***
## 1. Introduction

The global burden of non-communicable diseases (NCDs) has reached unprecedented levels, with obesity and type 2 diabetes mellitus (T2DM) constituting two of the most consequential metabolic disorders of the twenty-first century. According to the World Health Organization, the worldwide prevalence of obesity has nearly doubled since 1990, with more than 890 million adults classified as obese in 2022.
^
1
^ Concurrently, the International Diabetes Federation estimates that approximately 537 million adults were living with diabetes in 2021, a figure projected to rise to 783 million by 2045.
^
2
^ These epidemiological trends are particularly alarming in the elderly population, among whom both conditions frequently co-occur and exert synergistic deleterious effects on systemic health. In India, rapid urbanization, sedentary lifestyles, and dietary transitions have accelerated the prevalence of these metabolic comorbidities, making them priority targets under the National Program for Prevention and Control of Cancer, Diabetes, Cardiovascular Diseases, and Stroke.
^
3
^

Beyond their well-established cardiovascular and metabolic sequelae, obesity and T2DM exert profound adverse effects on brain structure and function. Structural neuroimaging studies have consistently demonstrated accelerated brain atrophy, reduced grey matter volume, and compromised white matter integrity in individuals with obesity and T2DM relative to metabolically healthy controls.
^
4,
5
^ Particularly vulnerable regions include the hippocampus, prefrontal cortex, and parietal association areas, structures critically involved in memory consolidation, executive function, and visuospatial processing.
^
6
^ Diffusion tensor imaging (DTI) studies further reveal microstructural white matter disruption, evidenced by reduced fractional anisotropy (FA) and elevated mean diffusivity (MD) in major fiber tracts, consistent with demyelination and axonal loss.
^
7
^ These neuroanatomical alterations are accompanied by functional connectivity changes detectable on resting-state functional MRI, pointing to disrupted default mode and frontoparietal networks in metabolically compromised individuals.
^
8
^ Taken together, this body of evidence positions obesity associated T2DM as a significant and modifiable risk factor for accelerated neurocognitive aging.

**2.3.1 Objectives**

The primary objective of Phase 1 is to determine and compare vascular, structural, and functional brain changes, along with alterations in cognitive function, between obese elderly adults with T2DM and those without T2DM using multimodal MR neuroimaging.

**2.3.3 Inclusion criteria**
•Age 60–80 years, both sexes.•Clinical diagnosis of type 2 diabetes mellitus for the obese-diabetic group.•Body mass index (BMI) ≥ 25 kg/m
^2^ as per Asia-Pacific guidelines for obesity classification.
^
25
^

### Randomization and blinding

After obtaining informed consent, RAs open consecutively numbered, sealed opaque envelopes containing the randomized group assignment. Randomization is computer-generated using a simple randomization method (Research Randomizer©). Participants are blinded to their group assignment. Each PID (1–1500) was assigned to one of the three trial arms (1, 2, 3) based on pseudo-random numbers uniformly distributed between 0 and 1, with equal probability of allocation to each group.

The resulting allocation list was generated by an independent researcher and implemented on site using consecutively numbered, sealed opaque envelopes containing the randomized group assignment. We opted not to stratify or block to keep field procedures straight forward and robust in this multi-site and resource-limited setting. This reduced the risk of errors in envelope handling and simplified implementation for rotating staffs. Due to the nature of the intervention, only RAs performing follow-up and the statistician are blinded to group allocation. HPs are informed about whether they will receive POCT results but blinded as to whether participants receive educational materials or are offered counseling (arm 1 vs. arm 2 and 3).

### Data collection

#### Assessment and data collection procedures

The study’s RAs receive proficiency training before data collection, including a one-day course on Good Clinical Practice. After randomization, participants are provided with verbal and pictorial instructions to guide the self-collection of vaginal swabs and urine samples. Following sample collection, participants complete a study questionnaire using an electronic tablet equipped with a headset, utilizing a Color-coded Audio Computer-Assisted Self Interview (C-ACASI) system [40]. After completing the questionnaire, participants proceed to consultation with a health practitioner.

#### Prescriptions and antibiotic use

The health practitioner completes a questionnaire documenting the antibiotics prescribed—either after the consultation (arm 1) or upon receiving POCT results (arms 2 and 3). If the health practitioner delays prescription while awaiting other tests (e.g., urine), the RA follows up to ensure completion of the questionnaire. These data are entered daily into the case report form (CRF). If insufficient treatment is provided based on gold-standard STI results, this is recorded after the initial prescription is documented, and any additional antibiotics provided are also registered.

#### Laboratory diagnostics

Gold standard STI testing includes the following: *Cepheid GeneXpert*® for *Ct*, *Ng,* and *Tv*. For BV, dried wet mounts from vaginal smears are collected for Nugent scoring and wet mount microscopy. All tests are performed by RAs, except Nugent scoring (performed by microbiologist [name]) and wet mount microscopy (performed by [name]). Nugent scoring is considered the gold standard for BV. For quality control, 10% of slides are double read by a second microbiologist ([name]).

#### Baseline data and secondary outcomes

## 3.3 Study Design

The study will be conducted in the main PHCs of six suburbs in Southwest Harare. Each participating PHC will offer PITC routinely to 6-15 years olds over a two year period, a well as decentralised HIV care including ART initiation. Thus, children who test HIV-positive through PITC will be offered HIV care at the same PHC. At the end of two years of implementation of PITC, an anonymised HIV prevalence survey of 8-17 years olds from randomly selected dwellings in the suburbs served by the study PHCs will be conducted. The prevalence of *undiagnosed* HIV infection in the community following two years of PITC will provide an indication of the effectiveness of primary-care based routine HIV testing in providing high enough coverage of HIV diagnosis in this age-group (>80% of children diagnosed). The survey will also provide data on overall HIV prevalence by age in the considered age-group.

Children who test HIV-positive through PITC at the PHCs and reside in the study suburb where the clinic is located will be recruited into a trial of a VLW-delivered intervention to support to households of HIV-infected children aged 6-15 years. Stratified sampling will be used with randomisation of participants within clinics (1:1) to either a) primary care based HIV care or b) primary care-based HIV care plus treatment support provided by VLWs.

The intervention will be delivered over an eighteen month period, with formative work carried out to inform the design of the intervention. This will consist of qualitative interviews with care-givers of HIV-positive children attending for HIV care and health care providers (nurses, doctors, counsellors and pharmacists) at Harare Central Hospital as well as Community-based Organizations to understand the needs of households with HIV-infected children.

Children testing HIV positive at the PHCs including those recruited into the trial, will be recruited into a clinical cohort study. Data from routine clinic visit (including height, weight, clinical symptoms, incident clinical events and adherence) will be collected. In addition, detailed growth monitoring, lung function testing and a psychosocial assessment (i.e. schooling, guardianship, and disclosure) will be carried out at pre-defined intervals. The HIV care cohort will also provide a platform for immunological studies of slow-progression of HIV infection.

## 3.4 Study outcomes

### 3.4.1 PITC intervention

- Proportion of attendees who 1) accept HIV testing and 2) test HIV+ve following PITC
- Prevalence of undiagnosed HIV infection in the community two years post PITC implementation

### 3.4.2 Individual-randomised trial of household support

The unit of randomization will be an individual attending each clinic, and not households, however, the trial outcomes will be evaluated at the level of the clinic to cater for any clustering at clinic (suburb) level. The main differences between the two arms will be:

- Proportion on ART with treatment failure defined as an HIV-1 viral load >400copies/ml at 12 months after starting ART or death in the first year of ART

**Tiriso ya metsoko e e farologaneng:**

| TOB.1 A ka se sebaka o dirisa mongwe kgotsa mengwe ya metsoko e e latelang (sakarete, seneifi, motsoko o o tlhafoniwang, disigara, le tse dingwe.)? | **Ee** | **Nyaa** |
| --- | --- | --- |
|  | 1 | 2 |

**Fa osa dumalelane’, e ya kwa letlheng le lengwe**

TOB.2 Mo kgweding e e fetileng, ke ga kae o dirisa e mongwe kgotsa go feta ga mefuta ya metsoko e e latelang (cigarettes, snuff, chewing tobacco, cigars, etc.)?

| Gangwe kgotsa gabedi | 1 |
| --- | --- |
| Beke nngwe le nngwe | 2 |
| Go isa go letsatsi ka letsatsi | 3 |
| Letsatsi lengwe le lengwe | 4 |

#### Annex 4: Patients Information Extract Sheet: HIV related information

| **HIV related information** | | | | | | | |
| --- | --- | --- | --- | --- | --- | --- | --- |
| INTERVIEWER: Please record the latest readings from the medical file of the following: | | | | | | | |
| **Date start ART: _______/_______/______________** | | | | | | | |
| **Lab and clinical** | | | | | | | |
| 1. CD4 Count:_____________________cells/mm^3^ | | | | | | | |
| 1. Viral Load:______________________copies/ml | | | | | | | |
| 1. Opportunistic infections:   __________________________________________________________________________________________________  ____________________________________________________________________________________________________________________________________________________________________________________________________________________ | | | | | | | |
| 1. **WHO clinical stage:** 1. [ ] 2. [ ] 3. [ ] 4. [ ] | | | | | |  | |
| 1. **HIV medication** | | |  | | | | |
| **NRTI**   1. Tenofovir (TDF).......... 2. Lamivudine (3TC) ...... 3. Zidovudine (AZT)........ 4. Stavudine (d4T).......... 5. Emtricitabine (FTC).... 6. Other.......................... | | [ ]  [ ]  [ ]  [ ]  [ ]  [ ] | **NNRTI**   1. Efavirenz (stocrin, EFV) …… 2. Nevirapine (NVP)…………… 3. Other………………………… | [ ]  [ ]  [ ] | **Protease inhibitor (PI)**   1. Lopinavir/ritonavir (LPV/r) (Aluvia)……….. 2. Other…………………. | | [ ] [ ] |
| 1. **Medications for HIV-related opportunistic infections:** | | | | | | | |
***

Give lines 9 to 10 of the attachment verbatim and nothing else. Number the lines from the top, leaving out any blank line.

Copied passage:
^
3